As a business owner you know that IT is critical in helping you run your business successfully. Phishing and malware attacks can threaten your operations and cause significant downtime. Let’s review how you can safeguard your business against them.
In phishing attacks, cybercriminals generally send a web link that is disguised to look genuine and prompt the receiver to share information that will then be misused. For example, an email may be sent to you that looks as though it came from your bank or the IRS announcing a tax refund that your business is eligible to receive. You may be asked to log into your bank account or a fake IRS
site and enter your bank details to receive the refund or download a receipt. The cybercriminals will have access to any details you share and later use it to clear out your bank account.
Phishing links may also lead to clone websites. Clone websites, as the name suggests, are websites that look strikingly similar to original websites, but are obviously not the same and are controlled by cybercriminals and used to steal data from unsuspecting victims. Here are a few tips to help you identify clone websites and steer clear of them.
If you receive an email with a link to a familiar website asking you to log into the site or enter your personal information, cross check the URL. Check the spelling and domain, for example, www.amazon.com is the right URL, whereas a clone website may have an URL that looks similar but is not exactly the same. An example would be www.amaazon.com or www.amazon-offer.com. Another thing you can do is, always type the URL you intend to visit. For example, if you are being asked to log into your bank account, type your bank’s website address instead of clicking on the link they provided to you in the email.
Sometimes, phishing attacks can be manual as well, meaning, instead of asking you to enter your personal information in a website or a form, the cybercriminal may pose as someone you know and send you an email from an email address that looks authentic and try to get money or personal information from you. Such attacks usually happen if your network or that of your recipient’s has been compromised in a hacking attack, whereby the cybercriminal has some information that they can use to make their messaging sound genuine.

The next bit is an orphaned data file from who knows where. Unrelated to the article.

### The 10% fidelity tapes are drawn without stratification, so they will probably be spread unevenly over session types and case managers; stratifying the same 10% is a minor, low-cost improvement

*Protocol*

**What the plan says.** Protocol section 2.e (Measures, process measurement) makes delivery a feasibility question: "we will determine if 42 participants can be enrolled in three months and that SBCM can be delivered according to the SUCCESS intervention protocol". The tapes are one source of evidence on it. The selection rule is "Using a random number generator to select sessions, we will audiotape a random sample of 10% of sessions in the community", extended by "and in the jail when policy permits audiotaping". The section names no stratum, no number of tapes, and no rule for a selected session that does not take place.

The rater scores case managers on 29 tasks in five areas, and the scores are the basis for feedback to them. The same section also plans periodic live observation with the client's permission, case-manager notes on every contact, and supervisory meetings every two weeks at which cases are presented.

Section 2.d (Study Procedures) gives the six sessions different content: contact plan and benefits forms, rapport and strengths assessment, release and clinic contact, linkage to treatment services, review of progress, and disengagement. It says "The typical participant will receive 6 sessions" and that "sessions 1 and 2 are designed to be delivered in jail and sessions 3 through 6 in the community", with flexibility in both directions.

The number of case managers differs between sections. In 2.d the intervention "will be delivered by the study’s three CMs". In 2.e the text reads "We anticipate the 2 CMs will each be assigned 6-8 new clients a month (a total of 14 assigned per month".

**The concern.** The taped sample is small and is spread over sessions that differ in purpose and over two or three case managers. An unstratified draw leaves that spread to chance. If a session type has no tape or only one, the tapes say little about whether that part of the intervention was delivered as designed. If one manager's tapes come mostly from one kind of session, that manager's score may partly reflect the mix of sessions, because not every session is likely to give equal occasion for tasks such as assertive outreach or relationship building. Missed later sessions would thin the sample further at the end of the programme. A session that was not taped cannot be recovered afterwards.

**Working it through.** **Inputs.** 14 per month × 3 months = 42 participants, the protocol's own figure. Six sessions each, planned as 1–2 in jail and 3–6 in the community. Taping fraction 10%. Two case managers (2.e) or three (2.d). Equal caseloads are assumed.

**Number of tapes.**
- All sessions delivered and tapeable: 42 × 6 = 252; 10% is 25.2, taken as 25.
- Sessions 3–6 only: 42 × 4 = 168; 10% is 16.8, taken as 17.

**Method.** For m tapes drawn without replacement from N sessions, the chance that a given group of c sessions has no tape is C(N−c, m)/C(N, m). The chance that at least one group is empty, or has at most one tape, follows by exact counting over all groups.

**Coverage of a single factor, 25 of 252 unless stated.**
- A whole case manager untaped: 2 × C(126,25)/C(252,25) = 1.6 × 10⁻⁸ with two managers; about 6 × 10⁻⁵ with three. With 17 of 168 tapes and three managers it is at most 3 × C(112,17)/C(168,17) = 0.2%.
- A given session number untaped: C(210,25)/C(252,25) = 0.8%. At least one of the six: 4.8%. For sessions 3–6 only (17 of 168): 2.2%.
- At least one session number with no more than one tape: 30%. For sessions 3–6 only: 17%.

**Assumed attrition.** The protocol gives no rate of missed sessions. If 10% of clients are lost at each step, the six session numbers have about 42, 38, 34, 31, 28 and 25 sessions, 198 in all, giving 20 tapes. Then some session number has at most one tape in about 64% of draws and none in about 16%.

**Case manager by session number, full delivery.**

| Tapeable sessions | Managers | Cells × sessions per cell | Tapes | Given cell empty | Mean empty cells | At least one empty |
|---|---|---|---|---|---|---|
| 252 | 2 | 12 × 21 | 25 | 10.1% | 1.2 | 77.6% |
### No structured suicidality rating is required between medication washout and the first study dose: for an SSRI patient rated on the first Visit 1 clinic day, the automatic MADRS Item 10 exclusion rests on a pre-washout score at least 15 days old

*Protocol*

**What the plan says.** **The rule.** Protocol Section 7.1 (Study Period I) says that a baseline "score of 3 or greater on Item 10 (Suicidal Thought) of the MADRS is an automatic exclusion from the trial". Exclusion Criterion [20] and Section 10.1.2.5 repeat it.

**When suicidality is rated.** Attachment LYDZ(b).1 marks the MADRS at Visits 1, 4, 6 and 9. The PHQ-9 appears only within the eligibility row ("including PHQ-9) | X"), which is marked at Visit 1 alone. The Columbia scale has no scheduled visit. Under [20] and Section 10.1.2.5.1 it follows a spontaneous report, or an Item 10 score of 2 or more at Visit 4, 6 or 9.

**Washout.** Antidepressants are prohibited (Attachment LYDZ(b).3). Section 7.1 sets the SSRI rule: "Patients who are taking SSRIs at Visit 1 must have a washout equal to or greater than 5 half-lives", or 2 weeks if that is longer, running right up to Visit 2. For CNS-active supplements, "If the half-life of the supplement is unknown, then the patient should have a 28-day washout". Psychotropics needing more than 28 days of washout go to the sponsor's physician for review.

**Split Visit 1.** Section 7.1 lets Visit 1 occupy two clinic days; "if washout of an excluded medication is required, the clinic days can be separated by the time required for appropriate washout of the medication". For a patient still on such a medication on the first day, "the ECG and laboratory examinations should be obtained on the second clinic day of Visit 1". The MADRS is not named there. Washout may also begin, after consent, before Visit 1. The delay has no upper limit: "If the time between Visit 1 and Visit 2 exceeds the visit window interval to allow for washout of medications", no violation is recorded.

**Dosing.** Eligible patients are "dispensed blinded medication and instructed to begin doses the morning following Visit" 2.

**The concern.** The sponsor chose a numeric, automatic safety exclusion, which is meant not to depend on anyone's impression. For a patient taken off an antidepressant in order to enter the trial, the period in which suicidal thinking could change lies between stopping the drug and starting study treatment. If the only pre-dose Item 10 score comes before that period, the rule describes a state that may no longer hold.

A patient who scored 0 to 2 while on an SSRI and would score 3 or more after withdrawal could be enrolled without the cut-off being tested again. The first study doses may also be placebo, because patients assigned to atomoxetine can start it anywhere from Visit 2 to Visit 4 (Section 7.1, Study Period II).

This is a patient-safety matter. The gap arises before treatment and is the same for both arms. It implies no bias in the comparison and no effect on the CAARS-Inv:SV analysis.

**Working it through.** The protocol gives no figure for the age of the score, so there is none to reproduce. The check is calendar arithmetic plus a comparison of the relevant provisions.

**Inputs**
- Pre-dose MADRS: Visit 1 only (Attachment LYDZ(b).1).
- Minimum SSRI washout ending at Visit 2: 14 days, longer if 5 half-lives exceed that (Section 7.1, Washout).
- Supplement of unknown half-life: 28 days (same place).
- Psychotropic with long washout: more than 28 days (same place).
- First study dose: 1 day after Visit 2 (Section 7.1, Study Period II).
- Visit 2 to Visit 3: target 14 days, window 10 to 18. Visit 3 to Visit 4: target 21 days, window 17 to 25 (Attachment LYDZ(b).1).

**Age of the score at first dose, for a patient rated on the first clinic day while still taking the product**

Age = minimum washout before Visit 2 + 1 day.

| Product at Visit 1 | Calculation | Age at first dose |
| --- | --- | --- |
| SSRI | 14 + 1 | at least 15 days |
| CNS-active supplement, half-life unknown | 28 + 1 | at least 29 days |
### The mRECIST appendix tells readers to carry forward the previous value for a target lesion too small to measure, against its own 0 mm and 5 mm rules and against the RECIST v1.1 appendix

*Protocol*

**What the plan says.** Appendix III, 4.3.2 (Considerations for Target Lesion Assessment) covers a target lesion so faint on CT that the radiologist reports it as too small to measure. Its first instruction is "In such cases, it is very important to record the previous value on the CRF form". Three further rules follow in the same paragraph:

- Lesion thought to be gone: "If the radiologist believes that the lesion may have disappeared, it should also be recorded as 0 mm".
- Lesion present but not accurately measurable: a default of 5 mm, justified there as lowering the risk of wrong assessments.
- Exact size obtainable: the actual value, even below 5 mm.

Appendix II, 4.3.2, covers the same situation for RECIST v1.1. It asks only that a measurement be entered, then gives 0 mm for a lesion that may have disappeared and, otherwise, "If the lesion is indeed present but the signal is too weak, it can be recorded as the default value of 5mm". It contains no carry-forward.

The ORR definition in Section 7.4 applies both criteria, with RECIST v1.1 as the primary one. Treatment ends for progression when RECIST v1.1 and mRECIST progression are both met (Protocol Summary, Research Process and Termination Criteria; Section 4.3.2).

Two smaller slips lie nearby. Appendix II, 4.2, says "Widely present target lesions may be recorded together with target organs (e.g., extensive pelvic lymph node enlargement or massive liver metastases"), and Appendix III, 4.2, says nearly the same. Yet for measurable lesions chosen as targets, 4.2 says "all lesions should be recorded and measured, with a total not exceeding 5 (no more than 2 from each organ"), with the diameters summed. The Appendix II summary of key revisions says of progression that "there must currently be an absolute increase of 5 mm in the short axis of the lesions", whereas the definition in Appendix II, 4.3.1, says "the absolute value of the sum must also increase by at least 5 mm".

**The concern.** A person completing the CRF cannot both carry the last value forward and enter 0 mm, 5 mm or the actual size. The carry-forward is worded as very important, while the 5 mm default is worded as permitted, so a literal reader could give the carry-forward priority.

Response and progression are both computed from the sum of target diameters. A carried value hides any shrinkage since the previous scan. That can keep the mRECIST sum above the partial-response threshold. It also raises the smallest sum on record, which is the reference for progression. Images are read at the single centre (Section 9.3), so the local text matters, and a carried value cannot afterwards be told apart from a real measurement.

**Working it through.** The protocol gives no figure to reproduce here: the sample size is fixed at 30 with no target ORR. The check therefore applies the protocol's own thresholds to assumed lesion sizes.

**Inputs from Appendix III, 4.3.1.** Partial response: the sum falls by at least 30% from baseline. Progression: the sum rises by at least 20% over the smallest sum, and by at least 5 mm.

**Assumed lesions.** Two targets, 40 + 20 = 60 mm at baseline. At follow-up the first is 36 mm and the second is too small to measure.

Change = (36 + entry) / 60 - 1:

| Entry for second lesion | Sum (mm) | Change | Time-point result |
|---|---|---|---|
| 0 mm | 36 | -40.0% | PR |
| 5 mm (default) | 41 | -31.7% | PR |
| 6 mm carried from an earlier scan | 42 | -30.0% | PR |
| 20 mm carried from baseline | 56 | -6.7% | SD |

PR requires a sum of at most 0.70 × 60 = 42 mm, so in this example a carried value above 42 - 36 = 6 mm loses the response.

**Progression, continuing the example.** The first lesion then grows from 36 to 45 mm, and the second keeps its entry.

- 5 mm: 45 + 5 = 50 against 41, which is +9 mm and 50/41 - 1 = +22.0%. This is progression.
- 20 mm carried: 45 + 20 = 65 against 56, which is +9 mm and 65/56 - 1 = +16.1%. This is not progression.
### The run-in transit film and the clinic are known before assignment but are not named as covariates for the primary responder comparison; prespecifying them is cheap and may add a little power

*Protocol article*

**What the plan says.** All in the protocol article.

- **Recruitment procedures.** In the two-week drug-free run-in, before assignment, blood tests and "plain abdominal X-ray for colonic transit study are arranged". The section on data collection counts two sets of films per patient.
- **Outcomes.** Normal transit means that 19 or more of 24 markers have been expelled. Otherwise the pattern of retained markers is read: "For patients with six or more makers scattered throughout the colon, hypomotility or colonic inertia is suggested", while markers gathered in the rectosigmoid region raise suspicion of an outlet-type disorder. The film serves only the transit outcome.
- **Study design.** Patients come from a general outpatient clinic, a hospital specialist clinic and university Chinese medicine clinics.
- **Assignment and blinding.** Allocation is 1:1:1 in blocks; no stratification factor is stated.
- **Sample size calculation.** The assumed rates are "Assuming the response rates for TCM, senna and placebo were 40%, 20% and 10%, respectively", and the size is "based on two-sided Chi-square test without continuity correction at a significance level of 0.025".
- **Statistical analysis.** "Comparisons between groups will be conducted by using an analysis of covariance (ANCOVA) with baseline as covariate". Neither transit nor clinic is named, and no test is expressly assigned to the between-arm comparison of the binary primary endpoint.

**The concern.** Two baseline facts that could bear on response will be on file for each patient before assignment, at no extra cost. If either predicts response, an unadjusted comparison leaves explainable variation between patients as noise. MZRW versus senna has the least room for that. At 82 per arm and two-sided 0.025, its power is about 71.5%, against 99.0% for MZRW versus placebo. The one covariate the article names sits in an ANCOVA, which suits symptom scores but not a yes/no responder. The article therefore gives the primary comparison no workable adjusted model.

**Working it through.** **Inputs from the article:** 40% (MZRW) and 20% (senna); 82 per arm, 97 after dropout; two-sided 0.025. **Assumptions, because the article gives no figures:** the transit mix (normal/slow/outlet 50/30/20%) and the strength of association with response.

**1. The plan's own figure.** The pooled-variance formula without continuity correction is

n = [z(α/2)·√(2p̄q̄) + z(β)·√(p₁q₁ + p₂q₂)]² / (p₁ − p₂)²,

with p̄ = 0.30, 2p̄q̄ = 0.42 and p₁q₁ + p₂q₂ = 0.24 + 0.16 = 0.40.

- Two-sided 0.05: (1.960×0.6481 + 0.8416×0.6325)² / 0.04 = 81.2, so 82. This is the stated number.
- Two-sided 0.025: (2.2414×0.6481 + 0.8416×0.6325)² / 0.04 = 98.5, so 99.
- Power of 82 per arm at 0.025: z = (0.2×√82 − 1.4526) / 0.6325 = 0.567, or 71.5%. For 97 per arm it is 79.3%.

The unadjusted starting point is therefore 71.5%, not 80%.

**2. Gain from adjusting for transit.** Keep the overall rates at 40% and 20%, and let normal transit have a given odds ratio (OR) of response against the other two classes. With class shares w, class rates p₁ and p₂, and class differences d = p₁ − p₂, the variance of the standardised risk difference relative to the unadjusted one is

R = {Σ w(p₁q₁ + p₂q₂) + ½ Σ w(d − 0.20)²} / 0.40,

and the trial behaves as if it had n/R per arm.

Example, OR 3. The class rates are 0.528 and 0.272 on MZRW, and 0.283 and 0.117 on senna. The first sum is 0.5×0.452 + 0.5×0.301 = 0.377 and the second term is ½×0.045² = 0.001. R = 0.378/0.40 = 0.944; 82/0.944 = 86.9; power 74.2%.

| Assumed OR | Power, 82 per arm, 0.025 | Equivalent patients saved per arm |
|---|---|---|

Ransomware and other malware attacks
Phishing is a way to get access to personal information and probably even to your IT network by stealing access credentials, but that’s not the only way. Cybercriminals also deploy various malware such as viruses, worms and trojan horses to attack IT networks. These malware usually gain entry into the system disguised as genuine email attachments, links to file downloads, etc. and then corrupt the data. In the case of ransomware, as the name suggests, the malware attack goes beyond data corruption and the cybercriminals hold the data hostage and demand a ransom from the business for restoring data access.
While malware and phishing attacks have evolved over time and are constantly becoming more and more sophisticated, there are ways your IT can install systems such as up-to-date systems and patching, firewalls, anti-malware software, proper data backups, and SOC/SIEM monitoring to help safeguard your data.
Train your staff
Train your staff to identify and steer clear of phishing emails, links and messages. Educate them on password hygiene, safe web surfing, and basic IT best practices even when using their own devices. You can provide training in-person and conduct mock drills and IT workshops. Also, consider sending regular emails on these topics so your staff remains alert. Security training isn’t a one-off project. Also update your staff on any new vulnerabilities discovered and if there are any security updates or patches released for them in the market, then be sure to apply them immediately.
While all of the actions discussed above are important and you can’t afford to ignore them, it can be difficult to keep up with them and perform them consistently…especially when you have a business to run and are caught up in day-to-day operations. It makes sense in such a scenario to bring an experienced Managed Services Provider (MSP) on board who can help you with data security, training and general up-keep and maintenance of your IT infrastructure.